Functional bowel disorders presenting with abdominal pain

Irritable bowel syndrome

IBS is the most common painful functional gastrointestinal disorder in children, with symptoms arising with similar incidence in both genders.5,62 Because there are no known biochemical or structural markers for IBS, the diagnosis is based on typical symptoms with the aid of negative results of a limited diagnostic evaluation. Despite their limited validation, the most widely accepted criteria for definition of all functional bowel disorders in children are the Rome II criteria (Table 14.1). The criteria for IBS require abdominal pain associated with bowel movements or with change in stool frequency or stool character-istics.63,64 Patients with IBS may be classified into those with a predominance of diarrhea, those who tend to have constipation, and those whose symptoms alternate from diarrhea to constipation.

Functional dyspepsia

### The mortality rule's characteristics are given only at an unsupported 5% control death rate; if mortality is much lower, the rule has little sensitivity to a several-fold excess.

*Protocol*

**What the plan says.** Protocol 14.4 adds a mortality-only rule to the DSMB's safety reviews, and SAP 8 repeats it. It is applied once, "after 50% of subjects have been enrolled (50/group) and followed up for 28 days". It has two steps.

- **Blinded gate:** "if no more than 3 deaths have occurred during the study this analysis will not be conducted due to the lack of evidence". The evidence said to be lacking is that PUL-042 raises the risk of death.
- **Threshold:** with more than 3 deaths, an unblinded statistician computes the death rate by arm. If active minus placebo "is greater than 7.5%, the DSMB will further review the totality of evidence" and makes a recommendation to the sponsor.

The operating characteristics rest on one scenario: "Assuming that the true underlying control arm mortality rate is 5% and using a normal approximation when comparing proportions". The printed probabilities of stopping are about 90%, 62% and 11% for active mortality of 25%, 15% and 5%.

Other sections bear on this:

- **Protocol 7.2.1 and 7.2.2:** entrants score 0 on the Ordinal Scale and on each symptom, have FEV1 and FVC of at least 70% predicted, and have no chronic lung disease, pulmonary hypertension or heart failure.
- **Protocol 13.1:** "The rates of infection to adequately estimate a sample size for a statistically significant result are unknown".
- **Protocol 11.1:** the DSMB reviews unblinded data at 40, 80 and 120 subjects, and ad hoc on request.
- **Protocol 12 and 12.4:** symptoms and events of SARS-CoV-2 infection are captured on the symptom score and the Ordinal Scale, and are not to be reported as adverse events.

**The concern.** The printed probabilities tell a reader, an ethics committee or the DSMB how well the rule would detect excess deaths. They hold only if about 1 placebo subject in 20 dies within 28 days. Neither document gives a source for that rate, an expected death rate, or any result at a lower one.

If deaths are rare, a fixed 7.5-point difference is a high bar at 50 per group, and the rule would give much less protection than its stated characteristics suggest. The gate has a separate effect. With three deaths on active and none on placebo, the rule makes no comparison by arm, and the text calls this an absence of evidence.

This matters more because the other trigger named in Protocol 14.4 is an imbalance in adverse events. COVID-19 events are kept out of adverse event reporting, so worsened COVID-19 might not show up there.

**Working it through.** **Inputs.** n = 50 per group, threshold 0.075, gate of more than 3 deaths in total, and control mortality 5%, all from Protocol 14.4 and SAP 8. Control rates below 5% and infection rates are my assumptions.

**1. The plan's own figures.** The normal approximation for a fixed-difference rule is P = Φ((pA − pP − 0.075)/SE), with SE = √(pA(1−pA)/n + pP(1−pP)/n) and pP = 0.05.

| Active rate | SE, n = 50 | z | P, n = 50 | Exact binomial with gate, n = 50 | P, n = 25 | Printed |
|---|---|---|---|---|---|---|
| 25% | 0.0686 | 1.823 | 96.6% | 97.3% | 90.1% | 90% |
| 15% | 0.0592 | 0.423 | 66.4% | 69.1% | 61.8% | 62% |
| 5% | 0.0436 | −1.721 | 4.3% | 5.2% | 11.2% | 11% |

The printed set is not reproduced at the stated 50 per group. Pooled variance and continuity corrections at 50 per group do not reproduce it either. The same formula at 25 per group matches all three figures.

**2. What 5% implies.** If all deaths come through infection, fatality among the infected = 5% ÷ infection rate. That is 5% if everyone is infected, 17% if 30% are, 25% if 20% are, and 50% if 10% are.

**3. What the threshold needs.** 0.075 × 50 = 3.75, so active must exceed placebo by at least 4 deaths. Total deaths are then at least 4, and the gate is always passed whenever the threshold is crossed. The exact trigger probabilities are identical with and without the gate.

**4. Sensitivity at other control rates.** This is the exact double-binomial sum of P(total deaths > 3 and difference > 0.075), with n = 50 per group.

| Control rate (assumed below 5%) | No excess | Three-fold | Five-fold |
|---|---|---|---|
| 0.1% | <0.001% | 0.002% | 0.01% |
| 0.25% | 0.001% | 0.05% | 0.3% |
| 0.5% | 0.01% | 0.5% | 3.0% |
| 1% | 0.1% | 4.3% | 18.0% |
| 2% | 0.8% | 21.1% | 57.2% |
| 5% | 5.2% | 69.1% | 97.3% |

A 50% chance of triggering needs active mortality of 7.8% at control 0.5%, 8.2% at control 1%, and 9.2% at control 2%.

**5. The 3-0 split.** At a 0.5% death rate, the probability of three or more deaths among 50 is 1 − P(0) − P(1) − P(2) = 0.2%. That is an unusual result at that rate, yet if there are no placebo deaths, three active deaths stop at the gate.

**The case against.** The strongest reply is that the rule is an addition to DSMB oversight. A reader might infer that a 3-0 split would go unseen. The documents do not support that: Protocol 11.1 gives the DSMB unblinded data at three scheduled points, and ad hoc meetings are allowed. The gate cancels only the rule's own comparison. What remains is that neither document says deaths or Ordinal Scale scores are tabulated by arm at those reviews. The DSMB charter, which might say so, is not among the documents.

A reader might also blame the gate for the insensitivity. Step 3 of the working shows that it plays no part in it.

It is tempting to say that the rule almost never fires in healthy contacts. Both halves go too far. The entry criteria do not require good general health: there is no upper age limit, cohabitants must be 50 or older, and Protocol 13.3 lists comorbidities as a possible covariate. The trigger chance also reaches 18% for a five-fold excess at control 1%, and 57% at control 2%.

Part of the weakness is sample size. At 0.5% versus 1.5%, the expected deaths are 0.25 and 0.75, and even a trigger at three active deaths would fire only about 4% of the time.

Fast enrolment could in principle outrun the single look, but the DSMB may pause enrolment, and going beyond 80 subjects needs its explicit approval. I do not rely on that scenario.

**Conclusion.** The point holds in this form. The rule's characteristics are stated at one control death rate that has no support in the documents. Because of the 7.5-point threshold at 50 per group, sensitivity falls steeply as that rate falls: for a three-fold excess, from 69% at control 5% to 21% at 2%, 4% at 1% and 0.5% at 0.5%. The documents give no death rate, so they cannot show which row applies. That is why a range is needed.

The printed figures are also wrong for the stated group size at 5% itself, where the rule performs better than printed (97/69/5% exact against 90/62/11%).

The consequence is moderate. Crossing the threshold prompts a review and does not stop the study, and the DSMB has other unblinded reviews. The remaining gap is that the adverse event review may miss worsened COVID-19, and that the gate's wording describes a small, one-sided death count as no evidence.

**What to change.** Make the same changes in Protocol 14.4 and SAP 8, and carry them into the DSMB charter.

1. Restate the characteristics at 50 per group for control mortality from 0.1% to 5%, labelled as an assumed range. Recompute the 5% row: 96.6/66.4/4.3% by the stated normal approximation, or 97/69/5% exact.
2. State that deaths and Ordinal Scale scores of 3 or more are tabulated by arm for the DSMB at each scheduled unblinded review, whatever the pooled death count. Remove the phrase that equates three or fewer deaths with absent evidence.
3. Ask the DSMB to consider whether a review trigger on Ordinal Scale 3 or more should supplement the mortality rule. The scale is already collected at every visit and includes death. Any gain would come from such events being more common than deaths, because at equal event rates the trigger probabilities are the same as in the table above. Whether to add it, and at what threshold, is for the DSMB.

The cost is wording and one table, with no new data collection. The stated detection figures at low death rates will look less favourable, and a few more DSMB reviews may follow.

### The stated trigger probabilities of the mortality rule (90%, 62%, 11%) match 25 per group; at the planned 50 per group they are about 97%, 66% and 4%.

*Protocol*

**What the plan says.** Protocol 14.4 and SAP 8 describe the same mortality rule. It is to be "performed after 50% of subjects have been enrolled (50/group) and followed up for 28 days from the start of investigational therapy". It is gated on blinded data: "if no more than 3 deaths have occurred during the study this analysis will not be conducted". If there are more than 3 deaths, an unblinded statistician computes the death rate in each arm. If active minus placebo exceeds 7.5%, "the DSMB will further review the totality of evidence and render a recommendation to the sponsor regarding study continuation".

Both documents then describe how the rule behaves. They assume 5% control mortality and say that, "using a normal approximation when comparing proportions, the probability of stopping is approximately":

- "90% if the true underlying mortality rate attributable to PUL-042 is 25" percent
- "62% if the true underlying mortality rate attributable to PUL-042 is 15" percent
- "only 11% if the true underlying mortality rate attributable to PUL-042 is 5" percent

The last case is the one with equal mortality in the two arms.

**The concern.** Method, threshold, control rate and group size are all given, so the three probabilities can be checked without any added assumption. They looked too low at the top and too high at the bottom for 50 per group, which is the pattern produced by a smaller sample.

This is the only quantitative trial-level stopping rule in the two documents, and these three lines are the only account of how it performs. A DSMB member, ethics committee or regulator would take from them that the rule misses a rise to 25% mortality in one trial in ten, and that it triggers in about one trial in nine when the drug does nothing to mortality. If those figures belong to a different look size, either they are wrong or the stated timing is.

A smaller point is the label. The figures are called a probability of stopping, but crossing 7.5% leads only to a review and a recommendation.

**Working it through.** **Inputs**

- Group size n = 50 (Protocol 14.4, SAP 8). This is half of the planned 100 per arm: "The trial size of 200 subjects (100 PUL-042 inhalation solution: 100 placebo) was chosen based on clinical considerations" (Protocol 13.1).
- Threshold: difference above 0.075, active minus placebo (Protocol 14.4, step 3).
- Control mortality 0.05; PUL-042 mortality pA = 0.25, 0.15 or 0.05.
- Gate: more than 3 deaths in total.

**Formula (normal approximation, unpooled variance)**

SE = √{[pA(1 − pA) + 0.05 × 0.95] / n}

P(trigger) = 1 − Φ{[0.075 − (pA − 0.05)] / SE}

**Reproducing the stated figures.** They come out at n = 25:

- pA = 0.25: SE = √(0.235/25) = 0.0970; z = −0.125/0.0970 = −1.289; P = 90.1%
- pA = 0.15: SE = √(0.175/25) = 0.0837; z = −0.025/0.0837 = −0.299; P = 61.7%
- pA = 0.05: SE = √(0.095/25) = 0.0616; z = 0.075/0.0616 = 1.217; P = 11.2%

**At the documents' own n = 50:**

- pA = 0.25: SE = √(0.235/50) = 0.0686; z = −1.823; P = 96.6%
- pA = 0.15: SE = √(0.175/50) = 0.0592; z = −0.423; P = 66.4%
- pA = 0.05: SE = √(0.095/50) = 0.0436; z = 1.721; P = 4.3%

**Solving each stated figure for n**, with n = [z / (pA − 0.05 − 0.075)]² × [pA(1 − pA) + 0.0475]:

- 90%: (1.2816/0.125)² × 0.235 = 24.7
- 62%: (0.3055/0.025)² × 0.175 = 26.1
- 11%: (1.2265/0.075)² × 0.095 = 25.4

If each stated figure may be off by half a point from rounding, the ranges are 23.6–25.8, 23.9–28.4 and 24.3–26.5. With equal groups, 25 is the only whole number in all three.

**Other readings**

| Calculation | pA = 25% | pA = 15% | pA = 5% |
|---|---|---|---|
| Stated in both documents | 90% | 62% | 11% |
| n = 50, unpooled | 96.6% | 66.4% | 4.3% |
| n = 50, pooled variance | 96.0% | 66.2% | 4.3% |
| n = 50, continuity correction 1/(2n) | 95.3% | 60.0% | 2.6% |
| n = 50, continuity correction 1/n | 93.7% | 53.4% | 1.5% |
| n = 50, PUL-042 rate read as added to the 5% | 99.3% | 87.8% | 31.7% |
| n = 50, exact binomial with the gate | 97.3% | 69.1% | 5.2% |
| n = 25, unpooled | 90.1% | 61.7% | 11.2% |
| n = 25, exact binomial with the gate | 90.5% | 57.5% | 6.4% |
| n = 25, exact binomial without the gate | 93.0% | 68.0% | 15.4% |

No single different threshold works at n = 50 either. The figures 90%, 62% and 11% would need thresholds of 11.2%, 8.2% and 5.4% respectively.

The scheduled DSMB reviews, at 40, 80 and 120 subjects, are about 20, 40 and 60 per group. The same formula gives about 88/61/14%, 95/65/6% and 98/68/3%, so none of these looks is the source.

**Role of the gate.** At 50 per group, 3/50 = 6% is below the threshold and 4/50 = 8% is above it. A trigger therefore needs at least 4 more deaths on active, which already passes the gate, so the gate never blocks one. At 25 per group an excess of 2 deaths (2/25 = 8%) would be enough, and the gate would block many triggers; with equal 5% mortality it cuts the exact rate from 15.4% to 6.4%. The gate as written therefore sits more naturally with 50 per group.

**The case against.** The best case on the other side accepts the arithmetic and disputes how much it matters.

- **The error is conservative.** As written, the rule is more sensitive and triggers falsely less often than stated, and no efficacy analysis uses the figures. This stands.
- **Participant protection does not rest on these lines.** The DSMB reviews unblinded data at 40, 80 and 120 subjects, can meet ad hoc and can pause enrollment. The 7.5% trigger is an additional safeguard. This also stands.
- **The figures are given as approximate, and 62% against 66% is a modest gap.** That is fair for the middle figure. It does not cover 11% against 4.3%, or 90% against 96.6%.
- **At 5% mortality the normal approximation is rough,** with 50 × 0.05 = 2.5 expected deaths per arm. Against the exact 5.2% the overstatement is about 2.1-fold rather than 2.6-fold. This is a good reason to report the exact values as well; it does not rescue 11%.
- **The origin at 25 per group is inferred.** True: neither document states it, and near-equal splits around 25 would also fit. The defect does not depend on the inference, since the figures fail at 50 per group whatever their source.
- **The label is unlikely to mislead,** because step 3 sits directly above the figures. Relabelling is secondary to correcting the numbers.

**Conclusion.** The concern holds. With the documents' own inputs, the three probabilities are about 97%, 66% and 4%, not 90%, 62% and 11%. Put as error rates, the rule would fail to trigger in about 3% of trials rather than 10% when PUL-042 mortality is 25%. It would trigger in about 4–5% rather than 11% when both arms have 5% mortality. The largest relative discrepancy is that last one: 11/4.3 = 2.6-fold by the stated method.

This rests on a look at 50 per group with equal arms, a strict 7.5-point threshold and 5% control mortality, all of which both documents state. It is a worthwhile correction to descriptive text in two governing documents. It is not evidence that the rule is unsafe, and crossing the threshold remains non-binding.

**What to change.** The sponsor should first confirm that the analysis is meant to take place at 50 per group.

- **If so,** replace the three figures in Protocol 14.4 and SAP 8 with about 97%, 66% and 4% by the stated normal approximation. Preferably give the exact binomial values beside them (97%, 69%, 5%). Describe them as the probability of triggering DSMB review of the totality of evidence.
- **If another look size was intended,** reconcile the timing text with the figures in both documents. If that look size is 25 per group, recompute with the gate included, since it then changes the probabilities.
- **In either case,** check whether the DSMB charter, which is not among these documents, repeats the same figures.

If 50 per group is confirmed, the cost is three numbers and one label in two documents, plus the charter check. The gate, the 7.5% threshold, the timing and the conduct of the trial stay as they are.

According to Rome II criteria, functional dyspepsia is persistent or recurrent pain or discomfort centered in the upper abdomen. Functional dyspepsia has two presentations - ulcer-like and dysmotility-like - although considerable variation and overlap occur between the two entities. Symptoms include upper abdominal pain or discomfort, bloating, belching, early satiety, nausea, retching, or vomiting. The diagnosis is based on symptoms, as there are no biologic markers for this condition.65 A controversial issue is the requirement for a negative esophagogastro-duodenoscopy to reach the diagnosis (Table 14.1). Dyspeptic symptoms are frequent in children. An Italian school study in children 6-19 years of age revealed symptoms of dyspepsia in 45% of children.66 Although the link between Helicobacter pylori infection and the development of chronic abdominal pain is controversial, there seems to be evidence of an increased risk of dyspepsia in adult patients infected with H. pylori.67 This link has not been clearly defined in children, where it remains unknown whether H. pylori-induced gastritis (when not associated with peptic ulcer) is responsible for clinical symptoms.68